3rd Grade Social Studies Teacher Course

We are the world. We are the children.

According to this article from Time, third grade is the single most important year of a person's academic career.

Uh…no pressure, right?

Luckily, Shmoop is here for you. That's because our 3rd Grade Social Studies curriculum is the perfect double threat: standard-aligned lessons with an engaging script and fun, challenging activities that expand students' worldviews. We're like the Nutella Cronut of third grade curriculum.

Since social studies pretty much includes everything and the kitchen sink, we've pared this course down to focus on how history, economics, and geography affect culture (we know, that's still huge). Your students will explore how our past, resources, languages, and landscapes affect the way people live and thrive all over the world. They'll answer big and compelling questions along the way, like "Do our cultures make us mostly alike or mostly different?"

We won't leave you hanging, though. Each lesson in our themed units features Warm Ups, Direct Instruction, and Guided and Independent Practice, along with worksheets, assessments, answer keys, and videos to boot. Plus, get ready for a bevy of primary and secondary texts, everything from the historical fiction Pedro's Journal to a picture book written by Marshallese students, called On a School Day in the Marshall Islands.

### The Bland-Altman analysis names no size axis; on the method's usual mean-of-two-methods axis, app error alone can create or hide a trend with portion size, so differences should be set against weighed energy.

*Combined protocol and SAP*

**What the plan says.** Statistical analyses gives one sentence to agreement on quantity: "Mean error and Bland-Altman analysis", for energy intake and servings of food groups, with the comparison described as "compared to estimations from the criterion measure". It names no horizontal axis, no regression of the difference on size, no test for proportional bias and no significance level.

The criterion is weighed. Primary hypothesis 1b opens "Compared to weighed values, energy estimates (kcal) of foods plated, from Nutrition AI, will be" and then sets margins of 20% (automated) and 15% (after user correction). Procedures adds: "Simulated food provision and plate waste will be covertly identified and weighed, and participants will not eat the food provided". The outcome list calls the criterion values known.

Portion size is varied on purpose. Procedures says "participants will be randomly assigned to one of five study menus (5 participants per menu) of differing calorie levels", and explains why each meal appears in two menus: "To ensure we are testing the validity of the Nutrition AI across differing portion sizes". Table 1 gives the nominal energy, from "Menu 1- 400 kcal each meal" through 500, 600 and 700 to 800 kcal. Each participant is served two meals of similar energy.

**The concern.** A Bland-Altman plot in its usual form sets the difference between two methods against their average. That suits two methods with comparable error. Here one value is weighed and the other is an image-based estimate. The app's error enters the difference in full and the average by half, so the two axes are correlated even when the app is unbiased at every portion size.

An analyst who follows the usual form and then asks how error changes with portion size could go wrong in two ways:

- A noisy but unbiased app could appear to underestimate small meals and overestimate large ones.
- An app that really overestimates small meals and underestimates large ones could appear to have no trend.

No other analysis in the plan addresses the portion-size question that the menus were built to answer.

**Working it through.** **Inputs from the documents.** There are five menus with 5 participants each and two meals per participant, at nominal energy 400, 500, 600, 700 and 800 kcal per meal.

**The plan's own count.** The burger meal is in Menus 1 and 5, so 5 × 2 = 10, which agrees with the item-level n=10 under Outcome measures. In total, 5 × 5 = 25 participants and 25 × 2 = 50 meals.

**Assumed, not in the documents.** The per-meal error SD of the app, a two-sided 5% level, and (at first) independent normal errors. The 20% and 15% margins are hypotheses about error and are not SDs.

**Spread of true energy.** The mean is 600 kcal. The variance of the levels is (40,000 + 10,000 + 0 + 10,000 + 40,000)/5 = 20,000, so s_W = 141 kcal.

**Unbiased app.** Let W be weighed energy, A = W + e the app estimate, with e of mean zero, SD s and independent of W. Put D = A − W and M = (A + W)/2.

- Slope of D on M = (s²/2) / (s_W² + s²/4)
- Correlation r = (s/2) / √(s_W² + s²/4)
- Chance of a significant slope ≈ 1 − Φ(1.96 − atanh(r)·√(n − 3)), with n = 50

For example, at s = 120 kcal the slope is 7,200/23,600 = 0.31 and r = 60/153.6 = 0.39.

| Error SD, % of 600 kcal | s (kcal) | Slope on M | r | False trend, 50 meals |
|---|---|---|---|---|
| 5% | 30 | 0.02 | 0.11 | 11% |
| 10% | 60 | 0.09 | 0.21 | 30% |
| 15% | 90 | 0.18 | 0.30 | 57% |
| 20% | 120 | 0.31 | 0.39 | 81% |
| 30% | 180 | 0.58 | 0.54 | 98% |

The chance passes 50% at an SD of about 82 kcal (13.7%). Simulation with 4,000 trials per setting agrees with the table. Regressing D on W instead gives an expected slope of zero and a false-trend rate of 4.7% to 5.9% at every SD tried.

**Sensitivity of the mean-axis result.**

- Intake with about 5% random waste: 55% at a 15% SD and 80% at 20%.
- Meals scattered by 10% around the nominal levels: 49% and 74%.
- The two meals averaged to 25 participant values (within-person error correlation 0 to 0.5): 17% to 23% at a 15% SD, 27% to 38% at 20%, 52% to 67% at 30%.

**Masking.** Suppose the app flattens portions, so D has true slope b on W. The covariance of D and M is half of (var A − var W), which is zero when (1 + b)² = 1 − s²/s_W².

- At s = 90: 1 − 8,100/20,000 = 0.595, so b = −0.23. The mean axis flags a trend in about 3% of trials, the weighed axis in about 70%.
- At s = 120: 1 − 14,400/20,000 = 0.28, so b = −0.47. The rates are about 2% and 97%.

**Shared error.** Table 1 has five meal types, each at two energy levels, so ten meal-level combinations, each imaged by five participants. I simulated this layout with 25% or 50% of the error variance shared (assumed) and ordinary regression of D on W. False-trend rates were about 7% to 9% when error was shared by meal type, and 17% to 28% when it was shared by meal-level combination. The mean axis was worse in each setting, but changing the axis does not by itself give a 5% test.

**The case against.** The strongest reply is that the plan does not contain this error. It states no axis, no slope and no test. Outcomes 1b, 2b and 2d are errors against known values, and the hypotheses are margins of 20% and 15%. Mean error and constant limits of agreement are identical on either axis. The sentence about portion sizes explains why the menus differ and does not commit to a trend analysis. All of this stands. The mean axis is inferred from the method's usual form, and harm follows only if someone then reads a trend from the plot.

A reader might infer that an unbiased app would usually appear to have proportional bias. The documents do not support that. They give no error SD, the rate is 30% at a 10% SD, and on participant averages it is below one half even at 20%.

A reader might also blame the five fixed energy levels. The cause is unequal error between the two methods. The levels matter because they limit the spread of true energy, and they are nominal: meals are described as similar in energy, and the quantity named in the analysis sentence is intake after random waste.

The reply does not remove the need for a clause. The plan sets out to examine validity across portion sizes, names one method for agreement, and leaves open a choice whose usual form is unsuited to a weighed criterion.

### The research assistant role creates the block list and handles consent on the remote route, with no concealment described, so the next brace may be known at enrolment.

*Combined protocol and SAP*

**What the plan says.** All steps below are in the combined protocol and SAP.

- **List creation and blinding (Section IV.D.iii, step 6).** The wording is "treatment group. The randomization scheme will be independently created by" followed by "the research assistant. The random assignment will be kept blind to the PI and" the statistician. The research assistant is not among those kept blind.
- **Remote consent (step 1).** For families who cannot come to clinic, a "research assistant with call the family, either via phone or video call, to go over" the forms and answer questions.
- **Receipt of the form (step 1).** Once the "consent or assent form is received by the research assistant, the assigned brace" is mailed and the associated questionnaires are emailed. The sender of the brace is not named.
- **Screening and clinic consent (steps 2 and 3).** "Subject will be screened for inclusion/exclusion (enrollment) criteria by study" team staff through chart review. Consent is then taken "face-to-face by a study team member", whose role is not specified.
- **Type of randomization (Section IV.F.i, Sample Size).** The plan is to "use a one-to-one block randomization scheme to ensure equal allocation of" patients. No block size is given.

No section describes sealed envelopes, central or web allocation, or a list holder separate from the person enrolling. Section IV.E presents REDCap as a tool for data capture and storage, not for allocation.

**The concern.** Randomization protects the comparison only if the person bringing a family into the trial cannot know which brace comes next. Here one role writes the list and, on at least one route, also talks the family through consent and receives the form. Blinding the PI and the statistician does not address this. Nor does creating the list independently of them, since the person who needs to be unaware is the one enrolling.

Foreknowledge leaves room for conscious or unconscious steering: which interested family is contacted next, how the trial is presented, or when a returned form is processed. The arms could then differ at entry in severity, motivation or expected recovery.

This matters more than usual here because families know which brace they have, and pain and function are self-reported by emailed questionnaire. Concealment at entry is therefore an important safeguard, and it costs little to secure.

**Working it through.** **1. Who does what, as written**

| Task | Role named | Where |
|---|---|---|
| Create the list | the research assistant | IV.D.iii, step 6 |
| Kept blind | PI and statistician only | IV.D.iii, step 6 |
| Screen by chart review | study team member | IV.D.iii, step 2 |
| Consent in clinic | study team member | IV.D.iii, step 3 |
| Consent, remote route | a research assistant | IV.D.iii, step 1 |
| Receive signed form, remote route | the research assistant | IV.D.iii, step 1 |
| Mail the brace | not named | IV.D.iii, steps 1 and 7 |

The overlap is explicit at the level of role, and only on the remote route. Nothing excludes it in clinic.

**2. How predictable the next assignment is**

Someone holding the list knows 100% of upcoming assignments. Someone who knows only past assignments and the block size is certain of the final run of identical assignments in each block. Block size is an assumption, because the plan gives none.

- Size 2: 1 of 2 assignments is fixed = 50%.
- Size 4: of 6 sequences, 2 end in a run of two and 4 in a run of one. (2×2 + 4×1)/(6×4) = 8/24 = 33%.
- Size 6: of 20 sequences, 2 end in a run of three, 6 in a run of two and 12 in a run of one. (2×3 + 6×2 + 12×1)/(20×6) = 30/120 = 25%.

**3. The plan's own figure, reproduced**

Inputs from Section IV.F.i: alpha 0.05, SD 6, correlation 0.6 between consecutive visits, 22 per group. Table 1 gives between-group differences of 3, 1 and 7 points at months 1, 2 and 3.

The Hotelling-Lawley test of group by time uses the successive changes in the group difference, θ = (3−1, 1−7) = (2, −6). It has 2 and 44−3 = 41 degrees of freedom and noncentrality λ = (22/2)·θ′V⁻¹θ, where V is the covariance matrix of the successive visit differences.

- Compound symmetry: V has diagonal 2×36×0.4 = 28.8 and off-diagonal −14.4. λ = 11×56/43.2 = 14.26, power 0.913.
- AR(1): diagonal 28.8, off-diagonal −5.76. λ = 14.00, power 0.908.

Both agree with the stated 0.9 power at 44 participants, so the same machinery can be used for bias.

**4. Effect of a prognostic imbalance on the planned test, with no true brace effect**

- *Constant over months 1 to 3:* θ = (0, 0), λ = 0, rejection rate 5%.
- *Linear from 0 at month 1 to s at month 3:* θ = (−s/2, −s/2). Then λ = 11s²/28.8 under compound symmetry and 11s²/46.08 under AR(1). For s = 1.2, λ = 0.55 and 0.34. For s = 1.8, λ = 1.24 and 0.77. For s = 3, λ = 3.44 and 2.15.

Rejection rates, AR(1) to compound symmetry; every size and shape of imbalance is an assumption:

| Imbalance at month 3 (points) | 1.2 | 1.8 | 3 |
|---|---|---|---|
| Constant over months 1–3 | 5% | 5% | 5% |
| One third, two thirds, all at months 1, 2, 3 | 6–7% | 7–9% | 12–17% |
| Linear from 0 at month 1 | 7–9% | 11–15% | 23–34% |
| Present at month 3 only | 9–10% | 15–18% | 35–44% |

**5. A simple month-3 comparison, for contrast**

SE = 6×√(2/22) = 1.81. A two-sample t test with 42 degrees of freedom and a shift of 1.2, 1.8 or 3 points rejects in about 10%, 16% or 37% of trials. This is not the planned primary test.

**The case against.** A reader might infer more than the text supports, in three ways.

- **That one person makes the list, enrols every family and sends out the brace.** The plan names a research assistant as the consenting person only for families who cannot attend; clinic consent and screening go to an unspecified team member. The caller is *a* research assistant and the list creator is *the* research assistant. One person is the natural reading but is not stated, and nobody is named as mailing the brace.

What will your students get out of this deal?

They'll become pros at critical thinking, expository writing, public speaking, map-reading, and crafting arguments and narratives. Not to mention, they'll learn all about creating their own currency, cataloguing butterflies, and making pizza—all important skills that we promise are related to social studies.

It's a win-win for everybody.

What's in Shmoop's Elementary Curriculum?

These are year-long elementary courses with 90-day-long semesters, made up of themed, standards-aligned units. You can follow the course verbatim in its day-by-day progression, or cherry-pick specific lessons by previewing the curriculum maps and seeing which standards, skills, or texts you'd most like to teach. Courses also include teacher scripts, differentiation and extension, videos, worksheets, and answer keys.